Pentateuch are conclusive. We may thus state some of them
      (1.) These books profess to have been written by Moses in the
    name of God (Ex. 17:14; 24:3, 4, 7; 32:7-10, 30-34; 34:27; Lev.
    26:46; 27:34; Deut. 31:9, 24, 25).
      (2.) This also is the uniform and persistent testimony of the
    Jews of all sects in all ages and countries (comp. Josh. 8:31,
    32; 1 Kings 2:3; Jer. 7:22; Ezra 6:18; Neh. 8:1; Mal. 4:4; Matt.
    22:24; Acts 15:21).
      (3.) Our Lord plainly taught the Mosaic authorship of these
    books (Matt. 5:17, 18; 19:8; 22:31, 32; 23:2; Mark 10:9; 12:26;
    Luke 16:31; 20:37; 24:26, 27, 44; John 3:14; 5:45, 46, 47; 6:32,
    49; 7:19, 22). In the face of this fact, will any one venture to
    allege either that Christ was ignorant of the composition of the
    Bible, or that, knowing the true state of the case, he yet
    encouraged the people in the delusion they clung to?
      (4.) From the time of Joshua down to the time of Ezra there
    is, in the intermediate historical books, a constant reference
    to the Pentateuch as the "Book of the Law of Moses." This is a
    point of much importance, inasmuch as the critics deny that
    there is any such reference; and hence they deny the historical
    character of the Pentateuch. As regards the Passover, e.g., we
    find it frequently spoken of or alluded to in the historical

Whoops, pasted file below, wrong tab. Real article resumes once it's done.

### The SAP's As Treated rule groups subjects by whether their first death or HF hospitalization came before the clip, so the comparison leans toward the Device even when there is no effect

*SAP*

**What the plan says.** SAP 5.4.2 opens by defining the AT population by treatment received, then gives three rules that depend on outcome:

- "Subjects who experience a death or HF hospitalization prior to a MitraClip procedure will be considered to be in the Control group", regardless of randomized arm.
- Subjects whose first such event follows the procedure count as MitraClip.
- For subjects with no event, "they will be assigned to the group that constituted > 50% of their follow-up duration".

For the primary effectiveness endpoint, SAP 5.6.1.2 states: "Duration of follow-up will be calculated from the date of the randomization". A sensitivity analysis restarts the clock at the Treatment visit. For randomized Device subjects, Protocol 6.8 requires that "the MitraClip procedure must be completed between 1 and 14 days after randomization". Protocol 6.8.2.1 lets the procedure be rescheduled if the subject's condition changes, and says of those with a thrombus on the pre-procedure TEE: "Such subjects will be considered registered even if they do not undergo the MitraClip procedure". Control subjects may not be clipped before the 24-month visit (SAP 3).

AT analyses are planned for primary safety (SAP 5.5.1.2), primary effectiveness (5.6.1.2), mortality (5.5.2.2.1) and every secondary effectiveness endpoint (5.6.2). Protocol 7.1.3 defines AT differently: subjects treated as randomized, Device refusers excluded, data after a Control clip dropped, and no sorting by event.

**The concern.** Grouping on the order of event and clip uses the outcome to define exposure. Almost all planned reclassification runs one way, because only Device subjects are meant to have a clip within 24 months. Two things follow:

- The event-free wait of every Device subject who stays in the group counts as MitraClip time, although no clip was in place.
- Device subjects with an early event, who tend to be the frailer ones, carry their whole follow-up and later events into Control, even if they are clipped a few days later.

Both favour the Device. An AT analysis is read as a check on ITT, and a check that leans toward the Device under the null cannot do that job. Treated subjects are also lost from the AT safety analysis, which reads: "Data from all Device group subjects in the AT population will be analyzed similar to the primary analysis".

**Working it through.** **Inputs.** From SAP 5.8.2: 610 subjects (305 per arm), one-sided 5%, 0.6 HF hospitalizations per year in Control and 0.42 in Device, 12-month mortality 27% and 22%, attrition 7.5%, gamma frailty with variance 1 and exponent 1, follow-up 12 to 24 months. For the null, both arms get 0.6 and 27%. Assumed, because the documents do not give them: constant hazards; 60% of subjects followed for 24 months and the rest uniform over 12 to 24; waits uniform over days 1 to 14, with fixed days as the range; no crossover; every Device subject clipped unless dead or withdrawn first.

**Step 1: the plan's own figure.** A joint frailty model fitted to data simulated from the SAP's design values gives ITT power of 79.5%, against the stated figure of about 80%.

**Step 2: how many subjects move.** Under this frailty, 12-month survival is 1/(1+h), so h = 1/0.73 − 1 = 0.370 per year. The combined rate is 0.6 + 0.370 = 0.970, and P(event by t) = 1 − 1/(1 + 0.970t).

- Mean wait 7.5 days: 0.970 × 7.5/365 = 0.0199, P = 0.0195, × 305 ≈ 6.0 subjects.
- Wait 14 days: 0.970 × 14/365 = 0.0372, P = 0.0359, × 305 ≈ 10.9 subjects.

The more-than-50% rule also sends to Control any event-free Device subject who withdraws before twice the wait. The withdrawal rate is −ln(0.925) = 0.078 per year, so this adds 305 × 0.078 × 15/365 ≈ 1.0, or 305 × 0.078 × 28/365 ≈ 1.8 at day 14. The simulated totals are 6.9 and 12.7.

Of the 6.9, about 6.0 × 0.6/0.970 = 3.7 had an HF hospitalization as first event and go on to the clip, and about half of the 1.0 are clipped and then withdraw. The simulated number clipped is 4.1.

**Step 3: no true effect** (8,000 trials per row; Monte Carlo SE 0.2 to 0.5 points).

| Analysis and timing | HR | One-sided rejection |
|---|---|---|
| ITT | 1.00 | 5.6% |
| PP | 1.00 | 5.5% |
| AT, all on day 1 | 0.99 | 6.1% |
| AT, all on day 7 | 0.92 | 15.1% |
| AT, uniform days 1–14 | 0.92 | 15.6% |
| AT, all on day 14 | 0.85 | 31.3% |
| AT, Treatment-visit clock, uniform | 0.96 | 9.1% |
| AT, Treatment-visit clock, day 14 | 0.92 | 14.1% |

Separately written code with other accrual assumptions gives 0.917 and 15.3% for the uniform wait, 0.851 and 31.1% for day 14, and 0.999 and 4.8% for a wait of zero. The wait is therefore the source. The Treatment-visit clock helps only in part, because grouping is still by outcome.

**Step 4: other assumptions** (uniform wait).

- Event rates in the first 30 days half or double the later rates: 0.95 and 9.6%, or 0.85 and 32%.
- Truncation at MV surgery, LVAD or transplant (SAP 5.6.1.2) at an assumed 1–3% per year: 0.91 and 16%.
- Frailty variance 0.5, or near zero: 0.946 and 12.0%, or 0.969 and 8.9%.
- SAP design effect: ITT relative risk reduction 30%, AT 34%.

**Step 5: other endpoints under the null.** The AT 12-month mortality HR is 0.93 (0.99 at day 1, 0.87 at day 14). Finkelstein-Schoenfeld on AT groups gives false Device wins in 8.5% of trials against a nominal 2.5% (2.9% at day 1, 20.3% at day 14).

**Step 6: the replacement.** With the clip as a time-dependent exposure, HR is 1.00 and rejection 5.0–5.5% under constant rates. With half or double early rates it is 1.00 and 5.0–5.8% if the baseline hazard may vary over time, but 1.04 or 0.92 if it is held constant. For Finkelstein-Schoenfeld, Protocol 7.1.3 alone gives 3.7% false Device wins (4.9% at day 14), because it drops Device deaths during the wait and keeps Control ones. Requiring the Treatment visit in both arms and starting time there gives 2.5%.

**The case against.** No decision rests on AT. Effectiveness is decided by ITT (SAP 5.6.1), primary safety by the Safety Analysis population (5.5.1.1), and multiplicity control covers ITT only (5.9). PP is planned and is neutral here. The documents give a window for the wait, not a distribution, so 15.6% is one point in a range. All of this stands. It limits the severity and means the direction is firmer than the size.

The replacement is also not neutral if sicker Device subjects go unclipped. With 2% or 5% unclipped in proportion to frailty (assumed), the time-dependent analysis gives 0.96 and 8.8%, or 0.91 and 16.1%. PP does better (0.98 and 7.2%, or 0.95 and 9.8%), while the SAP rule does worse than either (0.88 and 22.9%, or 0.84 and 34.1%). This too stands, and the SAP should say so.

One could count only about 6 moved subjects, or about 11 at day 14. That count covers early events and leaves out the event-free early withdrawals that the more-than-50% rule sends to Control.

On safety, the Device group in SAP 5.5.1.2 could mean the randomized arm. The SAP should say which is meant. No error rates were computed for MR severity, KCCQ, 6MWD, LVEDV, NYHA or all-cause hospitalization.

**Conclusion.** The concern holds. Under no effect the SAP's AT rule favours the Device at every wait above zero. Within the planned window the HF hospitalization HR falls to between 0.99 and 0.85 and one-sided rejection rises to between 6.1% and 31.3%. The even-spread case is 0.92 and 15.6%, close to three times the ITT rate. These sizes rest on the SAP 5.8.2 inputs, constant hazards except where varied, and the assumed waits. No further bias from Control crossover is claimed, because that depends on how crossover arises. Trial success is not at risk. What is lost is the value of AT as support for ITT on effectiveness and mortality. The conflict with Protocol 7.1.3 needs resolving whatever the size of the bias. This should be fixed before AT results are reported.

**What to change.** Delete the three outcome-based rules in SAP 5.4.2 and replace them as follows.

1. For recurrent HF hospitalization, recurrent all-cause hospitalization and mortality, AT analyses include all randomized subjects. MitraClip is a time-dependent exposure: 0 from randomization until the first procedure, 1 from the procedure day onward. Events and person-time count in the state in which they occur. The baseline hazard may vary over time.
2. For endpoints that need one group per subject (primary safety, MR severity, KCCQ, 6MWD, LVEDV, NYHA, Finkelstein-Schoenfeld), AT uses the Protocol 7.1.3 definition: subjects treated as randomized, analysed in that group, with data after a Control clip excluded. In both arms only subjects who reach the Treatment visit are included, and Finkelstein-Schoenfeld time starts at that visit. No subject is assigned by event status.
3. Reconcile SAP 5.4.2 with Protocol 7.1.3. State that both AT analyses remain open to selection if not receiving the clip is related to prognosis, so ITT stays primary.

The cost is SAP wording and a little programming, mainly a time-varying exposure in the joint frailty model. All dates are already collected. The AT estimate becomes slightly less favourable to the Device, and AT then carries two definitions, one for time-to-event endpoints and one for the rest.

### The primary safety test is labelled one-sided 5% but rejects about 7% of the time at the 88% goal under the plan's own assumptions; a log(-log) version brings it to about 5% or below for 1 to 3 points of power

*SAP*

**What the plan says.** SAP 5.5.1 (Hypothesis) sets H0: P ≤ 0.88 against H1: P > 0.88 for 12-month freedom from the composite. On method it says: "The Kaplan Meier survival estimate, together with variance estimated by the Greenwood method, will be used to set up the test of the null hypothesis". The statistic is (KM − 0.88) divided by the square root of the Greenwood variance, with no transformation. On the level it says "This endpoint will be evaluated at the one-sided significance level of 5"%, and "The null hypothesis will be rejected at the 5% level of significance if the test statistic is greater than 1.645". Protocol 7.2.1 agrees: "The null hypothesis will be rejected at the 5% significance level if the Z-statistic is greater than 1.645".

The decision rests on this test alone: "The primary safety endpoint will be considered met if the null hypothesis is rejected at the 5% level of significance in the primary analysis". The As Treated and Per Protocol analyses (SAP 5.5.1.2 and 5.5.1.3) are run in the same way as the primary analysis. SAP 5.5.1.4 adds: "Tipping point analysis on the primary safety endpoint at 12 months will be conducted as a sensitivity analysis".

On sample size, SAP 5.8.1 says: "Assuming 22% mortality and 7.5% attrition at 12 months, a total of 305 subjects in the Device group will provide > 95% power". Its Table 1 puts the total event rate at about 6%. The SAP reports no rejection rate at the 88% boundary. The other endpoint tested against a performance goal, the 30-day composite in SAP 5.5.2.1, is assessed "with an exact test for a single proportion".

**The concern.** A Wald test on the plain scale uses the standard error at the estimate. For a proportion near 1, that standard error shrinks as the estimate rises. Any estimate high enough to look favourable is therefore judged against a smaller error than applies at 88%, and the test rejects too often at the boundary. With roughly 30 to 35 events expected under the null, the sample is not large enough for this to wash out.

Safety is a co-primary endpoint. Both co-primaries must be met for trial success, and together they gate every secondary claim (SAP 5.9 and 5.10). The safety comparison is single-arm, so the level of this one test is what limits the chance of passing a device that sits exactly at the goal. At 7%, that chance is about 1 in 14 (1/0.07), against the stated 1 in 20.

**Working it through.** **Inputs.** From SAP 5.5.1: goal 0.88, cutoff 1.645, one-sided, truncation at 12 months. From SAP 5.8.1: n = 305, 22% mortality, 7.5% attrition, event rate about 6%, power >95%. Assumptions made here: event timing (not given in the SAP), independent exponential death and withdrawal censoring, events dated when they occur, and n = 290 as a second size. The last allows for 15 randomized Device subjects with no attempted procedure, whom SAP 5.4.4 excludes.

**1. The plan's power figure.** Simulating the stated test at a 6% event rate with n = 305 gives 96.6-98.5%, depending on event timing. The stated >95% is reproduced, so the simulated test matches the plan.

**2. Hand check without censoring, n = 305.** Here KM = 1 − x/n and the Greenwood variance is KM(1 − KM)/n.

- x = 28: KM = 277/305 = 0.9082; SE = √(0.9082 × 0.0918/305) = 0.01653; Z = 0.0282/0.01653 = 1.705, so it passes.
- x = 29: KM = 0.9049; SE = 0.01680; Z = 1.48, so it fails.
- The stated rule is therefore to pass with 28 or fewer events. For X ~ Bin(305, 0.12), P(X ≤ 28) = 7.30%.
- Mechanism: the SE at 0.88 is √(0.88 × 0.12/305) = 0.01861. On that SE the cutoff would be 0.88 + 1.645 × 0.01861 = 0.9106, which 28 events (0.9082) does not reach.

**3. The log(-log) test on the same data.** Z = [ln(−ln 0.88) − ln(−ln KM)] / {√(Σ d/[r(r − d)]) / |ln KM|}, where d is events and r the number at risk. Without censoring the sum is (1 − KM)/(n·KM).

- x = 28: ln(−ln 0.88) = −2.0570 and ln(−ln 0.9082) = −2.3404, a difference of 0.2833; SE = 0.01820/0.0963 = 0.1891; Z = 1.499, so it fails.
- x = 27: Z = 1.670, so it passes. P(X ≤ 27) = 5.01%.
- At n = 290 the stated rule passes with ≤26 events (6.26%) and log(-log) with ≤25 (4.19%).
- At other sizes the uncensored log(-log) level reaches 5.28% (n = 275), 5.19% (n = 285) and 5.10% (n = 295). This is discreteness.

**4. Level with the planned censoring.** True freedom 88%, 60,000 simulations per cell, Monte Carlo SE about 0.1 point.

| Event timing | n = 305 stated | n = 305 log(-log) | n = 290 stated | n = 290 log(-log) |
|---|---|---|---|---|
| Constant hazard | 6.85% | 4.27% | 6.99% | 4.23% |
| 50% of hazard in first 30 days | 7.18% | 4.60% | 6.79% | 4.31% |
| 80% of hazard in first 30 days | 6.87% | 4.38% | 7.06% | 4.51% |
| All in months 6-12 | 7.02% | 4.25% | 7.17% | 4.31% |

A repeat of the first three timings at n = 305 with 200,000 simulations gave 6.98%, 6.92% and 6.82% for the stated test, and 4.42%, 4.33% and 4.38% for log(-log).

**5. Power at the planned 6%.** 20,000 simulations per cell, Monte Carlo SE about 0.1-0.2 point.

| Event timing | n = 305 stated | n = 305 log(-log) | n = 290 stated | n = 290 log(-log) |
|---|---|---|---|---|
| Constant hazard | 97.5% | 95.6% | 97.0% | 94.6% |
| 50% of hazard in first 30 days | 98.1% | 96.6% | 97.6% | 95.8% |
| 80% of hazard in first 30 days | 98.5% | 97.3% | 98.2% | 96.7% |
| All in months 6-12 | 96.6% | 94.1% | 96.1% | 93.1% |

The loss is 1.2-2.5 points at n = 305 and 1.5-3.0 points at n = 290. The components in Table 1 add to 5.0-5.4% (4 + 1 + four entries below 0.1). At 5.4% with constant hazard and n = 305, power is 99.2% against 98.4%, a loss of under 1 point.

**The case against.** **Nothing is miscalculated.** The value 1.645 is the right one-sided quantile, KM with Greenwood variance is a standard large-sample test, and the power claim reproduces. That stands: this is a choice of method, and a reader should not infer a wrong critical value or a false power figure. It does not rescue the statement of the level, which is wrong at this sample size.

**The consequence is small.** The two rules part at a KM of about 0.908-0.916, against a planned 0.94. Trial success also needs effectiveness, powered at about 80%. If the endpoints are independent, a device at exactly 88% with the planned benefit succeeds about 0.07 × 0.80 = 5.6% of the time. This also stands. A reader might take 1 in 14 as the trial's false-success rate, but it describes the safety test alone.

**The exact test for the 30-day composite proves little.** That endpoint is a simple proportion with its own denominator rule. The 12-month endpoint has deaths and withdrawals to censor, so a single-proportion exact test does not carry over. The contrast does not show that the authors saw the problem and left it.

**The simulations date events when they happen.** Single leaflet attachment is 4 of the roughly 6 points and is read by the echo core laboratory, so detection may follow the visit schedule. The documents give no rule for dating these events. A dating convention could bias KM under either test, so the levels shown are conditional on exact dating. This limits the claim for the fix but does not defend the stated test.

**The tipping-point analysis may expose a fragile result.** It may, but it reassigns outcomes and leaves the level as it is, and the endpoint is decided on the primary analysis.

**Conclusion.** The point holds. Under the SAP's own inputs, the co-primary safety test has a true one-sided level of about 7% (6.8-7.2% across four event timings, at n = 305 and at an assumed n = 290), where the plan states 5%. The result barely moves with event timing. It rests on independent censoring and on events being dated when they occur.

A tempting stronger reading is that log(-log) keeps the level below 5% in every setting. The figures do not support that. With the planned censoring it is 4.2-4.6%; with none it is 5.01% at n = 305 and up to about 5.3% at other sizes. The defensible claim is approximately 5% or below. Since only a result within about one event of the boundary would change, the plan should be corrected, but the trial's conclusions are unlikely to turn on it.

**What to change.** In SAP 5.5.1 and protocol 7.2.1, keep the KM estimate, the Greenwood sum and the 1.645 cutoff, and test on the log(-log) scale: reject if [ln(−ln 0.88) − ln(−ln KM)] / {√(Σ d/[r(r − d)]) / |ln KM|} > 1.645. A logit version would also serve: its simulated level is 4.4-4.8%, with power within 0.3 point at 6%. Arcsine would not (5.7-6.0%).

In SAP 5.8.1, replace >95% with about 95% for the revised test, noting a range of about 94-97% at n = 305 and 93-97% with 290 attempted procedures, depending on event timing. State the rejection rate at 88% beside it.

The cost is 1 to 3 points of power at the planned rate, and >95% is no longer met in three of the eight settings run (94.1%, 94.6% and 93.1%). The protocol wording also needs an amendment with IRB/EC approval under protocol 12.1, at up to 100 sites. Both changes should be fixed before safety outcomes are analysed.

books following the Pentateuch, showing that the "Law of Moses"
    was then certainly known. It was celebrated in the time of
    Joshua (Josh. 5:10, cf. 4:19), Hezekiah (2 Chr. 30), Josiah (2
    Kings 23; 2 Chr. 35), and Zerubbabel (Ezra 6:19-22), and is
    referred to in such passages as 2 Kings 23:22; 2 Chr. 35:18; 1
    Kings 9:25 ("three times in a year"); 2 Chr. 8:13. Similarly we
    might show frequent references to the Feast of Tabernacles and
    other Jewish institutions, although we do not admit that any
    valid argument can be drawn from the silence of Scripture in
    such a case. An examination of the following texts, 1 Kings 2:9;
    2 Kings 14:6; 2 Chr. 23:18; 25:4; 34:14; Ezra 3:2; 7:6; Dan.
    9:11, 13, will also plainly show that the "Law of Moses" was
    known during all these centuries.
      Granting that in the time of Moses there existed certain oral
    traditions or written records and documents which he was
    divinely led to make use of in his history, and that his writing
    was revised by inspired successors, this will fully account for
    certain peculiarities of expression which critics have called
    "anachronisms" and "contradictions," but in no way militates
    against the doctrine that Moses was the original author of the
    whole of the Pentateuch. It is not necessary for us to affirm
    that the whole is an original composition; but we affirm that
    the evidences clearly demonstrate that Moses was the author of
    those books which have come down to us bearing his name. The
    Pentateuch is certainly the basis and necessary preliminary of
    the whole of the Old Testament history and literature. (See DEUTERONOMY.)

From: Hitchcock's Bible Names Dictionary (late 1800's)

 Pentateuch, the five books of Moses